Captain's Log

Archive for July, 2014

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Bending Sail in Fiji

By Kate “Bob” Addison

July 11, 2014

Friday came in bright and clear aboard Picton Castle as we are lying here at anchor in Fiji waters. Another dry day, perfect for bending on more sail! Bending sail is an exciting moment in a voyage – one more step away from shipyard mode and towards being ready to hoist the anchor and set sail on our next voyage: this time our voyage is Westward Bound, a year at sea and half way round the world to sail.

Looking up from the main deck and seeing the white cotton sails neatly furled along each yard is a very visual reminder that this floating home of ours was not built to rest at anchor, but to open her canvas wings and fly across the open ocean.

It’s also the first work aloft for most of our crew, and it’s great to watch them grow in confidence as they work side-by-side with our professional crew, braced between feet on wire foot-ropes and hips leaning on the yard. They are well balanced like this with their hands free to work. Clipped in too of course, why would you not wear a seat belt?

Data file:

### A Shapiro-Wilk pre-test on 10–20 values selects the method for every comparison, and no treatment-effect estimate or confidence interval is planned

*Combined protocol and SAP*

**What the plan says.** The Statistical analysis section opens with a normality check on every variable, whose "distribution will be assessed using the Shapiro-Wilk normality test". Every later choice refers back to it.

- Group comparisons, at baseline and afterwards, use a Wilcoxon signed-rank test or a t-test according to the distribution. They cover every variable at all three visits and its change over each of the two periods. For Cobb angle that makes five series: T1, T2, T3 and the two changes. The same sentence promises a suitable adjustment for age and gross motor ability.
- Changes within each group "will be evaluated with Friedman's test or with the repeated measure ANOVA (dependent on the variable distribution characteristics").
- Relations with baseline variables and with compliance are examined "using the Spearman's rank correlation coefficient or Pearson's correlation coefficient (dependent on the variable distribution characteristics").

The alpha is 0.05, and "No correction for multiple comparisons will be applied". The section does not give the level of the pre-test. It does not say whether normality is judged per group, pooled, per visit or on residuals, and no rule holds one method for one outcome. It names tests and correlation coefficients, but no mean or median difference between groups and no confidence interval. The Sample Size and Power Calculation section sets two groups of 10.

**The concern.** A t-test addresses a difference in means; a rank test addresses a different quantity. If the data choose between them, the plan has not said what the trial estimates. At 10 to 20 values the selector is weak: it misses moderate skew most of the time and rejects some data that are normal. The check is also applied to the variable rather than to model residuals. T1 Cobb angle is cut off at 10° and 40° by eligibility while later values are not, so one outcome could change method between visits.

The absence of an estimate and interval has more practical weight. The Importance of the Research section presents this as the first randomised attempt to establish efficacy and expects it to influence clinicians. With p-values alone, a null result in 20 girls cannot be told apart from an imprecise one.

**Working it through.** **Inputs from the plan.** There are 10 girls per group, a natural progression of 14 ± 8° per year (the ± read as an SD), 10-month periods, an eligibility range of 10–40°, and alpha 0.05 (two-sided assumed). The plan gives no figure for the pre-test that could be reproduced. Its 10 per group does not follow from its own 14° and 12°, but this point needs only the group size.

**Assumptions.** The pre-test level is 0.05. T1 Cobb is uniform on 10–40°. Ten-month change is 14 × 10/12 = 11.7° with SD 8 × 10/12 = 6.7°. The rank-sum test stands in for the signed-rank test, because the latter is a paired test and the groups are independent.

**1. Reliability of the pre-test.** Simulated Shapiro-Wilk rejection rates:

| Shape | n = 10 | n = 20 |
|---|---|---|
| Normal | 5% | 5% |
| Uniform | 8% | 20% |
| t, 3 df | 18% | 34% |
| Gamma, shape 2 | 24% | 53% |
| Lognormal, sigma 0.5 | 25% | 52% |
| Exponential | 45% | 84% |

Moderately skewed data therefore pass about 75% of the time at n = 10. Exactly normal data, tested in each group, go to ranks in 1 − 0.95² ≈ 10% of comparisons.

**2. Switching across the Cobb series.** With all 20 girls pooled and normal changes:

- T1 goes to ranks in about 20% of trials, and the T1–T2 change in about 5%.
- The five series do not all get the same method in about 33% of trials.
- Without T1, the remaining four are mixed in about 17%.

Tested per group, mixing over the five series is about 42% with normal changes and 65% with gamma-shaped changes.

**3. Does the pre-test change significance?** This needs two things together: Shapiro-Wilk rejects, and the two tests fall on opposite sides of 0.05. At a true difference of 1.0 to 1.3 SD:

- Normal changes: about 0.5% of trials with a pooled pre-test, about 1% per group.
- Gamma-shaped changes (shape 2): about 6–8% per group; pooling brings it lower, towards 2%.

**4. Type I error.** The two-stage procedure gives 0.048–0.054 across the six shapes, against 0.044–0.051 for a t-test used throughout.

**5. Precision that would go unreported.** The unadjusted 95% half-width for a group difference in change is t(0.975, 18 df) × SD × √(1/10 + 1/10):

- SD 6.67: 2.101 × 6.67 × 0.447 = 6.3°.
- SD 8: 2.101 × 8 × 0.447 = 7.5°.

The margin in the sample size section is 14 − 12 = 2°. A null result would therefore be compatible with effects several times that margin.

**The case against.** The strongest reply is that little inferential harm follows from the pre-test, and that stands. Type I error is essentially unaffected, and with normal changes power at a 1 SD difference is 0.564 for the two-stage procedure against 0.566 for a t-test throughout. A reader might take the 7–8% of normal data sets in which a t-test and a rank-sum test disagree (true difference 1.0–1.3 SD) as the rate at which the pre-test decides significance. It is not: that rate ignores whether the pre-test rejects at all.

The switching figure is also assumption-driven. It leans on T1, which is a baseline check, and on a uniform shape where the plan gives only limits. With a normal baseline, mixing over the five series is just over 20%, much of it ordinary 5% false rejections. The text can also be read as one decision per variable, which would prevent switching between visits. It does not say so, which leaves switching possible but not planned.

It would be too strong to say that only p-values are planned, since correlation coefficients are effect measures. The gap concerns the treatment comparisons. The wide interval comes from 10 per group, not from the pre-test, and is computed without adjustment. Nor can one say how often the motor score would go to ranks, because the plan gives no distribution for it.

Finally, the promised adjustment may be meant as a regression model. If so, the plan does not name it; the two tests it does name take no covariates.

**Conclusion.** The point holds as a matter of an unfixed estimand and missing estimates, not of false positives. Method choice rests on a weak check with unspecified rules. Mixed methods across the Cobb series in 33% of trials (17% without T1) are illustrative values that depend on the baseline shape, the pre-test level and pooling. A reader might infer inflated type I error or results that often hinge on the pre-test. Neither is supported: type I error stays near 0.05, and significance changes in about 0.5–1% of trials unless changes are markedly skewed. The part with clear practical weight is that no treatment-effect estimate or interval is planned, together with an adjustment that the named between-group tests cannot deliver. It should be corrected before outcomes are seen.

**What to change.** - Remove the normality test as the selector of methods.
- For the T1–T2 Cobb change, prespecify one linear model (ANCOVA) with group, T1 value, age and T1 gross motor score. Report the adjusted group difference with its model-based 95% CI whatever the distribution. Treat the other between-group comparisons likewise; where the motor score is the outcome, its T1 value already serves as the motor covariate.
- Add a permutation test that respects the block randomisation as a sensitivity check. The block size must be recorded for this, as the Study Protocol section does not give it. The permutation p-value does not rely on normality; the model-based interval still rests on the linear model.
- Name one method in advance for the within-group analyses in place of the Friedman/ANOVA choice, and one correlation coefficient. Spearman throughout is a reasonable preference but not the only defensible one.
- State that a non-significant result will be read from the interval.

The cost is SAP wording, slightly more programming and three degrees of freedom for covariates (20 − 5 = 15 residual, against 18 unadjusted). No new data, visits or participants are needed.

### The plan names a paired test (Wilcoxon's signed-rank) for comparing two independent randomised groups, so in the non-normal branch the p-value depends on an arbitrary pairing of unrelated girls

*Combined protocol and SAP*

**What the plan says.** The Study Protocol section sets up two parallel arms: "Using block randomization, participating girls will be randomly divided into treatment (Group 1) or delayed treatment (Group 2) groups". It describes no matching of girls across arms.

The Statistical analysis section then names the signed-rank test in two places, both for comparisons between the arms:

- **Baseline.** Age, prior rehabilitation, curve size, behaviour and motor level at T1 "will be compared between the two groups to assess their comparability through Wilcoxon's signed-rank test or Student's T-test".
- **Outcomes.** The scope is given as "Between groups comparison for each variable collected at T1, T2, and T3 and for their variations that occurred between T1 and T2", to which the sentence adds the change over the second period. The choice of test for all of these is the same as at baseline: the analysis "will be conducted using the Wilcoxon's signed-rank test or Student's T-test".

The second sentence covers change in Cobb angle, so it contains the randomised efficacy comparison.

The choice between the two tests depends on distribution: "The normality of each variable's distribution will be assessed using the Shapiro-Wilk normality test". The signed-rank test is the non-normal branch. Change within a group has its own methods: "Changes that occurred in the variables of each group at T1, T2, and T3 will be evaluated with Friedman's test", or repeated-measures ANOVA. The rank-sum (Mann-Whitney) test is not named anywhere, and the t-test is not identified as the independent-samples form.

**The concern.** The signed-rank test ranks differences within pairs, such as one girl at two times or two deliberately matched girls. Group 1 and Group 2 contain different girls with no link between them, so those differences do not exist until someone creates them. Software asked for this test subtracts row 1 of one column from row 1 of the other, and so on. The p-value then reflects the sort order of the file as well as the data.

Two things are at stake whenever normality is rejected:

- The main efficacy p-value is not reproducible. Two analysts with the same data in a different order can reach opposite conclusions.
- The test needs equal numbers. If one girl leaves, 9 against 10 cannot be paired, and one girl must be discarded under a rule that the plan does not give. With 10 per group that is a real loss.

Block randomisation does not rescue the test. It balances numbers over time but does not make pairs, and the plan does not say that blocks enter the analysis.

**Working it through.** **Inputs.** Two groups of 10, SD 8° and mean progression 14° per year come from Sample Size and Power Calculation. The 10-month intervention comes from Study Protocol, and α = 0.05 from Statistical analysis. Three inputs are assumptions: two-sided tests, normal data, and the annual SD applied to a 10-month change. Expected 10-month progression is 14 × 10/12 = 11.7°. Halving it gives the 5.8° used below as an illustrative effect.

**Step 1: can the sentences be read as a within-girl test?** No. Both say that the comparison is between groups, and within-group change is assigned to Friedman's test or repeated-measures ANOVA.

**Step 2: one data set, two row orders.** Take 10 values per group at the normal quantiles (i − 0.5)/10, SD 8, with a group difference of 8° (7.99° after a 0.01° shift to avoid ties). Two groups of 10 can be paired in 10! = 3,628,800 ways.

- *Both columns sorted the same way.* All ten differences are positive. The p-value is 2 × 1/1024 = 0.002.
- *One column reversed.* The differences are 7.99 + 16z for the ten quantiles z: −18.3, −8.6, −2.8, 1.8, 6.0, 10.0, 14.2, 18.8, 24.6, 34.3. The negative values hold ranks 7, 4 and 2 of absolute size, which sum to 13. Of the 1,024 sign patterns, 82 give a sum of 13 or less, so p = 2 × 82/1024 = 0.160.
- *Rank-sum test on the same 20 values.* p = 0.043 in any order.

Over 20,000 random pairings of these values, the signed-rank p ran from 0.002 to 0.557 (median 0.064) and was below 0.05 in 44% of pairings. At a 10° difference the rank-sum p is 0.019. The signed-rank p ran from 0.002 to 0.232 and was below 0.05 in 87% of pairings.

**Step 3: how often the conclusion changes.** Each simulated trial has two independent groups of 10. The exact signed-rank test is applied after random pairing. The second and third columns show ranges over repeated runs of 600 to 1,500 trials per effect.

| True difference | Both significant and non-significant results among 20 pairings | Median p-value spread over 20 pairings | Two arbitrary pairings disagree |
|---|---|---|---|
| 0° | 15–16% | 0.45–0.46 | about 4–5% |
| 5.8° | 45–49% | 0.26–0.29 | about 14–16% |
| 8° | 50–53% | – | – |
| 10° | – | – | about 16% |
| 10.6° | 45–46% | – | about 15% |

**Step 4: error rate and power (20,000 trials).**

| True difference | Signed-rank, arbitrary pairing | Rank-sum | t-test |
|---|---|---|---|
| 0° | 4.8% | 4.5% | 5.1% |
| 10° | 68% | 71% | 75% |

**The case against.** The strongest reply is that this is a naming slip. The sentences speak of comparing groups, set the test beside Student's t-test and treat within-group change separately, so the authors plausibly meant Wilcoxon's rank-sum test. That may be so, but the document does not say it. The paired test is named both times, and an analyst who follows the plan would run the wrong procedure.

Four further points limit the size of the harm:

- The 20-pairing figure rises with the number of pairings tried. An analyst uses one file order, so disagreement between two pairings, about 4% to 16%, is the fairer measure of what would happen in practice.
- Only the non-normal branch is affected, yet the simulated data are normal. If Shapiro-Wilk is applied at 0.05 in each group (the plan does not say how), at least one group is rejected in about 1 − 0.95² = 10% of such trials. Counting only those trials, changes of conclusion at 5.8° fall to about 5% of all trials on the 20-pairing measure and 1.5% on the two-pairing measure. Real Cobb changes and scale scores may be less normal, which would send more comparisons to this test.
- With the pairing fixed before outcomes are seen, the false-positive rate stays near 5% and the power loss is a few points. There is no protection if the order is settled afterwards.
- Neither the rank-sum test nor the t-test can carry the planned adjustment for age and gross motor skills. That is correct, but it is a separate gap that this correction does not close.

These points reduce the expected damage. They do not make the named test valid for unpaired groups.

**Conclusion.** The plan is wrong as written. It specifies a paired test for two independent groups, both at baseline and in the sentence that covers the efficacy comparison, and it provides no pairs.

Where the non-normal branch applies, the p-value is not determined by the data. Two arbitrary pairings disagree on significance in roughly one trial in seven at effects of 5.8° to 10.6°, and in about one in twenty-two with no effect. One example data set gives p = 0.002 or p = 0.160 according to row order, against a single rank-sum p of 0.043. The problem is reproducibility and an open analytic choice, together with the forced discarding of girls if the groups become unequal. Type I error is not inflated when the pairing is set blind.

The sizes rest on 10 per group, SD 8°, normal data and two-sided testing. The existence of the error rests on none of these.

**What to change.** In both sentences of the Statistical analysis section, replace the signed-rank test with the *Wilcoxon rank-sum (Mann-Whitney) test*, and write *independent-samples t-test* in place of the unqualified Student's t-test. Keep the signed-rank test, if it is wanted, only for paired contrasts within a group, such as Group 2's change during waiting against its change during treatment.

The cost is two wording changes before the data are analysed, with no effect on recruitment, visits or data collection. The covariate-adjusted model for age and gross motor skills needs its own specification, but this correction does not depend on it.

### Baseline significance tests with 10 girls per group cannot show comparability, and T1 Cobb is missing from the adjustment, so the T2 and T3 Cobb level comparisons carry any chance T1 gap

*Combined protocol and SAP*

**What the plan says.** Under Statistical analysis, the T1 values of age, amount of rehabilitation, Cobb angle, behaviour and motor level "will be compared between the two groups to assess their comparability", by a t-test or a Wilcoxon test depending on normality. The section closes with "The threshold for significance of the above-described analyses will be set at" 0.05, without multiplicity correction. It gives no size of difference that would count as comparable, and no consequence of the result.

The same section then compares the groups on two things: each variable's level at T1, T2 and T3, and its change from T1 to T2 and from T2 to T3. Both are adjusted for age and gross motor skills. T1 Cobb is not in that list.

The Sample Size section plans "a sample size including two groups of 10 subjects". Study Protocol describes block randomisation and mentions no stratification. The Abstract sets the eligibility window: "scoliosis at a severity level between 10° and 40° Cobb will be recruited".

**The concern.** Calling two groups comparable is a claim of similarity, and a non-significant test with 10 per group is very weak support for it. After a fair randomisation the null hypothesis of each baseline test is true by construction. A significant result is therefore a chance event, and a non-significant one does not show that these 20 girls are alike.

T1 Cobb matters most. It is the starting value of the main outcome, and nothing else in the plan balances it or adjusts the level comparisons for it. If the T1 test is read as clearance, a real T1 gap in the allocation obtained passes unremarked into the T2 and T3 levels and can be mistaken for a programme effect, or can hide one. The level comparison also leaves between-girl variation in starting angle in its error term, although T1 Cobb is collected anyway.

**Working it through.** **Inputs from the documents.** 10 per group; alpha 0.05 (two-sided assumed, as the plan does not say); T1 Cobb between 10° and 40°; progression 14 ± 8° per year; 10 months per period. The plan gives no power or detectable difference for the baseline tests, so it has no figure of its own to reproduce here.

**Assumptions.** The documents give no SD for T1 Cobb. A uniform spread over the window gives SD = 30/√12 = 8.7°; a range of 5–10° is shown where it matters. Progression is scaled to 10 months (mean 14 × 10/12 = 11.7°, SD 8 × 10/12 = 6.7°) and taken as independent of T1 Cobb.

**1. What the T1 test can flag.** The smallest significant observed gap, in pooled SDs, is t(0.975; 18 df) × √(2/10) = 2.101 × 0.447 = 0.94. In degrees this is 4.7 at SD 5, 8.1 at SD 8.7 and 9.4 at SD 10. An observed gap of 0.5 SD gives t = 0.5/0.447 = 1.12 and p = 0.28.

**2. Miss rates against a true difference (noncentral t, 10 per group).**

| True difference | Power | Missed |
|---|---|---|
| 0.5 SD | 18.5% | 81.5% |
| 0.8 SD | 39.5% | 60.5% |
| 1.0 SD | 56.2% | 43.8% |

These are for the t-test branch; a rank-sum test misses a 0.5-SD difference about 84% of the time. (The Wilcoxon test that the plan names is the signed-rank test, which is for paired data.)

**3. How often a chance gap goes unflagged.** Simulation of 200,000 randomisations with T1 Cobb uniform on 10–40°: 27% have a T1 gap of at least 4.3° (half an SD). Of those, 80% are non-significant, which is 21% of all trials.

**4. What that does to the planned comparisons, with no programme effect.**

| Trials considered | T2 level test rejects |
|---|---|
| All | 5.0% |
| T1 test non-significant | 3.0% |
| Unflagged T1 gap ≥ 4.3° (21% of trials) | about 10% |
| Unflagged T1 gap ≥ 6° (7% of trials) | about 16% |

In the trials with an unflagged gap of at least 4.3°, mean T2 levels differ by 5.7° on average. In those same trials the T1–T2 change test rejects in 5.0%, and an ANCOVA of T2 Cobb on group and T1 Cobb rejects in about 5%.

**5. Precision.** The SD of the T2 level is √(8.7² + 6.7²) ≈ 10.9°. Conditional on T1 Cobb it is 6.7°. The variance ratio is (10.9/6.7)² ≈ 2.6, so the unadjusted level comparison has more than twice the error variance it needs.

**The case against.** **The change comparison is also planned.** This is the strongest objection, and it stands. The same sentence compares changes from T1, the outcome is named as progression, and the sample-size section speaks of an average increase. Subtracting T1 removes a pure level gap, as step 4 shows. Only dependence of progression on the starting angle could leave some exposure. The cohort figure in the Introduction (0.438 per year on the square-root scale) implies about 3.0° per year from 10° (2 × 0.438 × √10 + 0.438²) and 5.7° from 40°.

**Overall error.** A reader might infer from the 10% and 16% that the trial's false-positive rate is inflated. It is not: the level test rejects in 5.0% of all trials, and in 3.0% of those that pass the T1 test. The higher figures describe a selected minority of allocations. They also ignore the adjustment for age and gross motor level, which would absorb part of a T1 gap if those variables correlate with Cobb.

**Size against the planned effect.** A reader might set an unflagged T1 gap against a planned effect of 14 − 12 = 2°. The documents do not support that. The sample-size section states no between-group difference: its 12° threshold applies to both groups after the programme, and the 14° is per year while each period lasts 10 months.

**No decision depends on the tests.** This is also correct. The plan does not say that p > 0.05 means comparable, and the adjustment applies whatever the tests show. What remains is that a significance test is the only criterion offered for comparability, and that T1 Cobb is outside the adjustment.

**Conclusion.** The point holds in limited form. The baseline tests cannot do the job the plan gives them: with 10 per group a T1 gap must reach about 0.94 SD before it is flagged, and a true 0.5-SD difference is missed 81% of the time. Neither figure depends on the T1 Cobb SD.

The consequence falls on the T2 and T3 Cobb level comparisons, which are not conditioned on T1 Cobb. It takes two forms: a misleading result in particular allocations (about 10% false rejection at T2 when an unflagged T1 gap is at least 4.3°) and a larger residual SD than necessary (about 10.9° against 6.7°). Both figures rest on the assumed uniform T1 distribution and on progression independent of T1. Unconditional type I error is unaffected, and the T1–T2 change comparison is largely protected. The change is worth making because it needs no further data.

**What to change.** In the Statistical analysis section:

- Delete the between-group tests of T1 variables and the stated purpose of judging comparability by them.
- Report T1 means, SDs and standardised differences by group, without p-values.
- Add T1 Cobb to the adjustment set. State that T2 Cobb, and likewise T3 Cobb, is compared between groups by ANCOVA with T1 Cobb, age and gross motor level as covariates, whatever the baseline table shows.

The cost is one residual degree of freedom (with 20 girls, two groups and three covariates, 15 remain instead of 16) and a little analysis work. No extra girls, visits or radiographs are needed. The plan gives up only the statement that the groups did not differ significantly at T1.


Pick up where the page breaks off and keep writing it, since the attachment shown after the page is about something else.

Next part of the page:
We spent most of yesterday bending on the main lower topsail – as Captain said, he could have bent it himself in an hour with one other hand, but the point now is to teach to as many as possible and explain how it should be done, as much as to get the sail aloft and neatly lashed to the yard. Starting with explanations on a whiteboard and looking at the sail and rig, Captain talked us through the essential points common to all ships, and also the finer details, some of which can be done just as well several different ways depending on the tradition of the specific ship, or the preference of the master.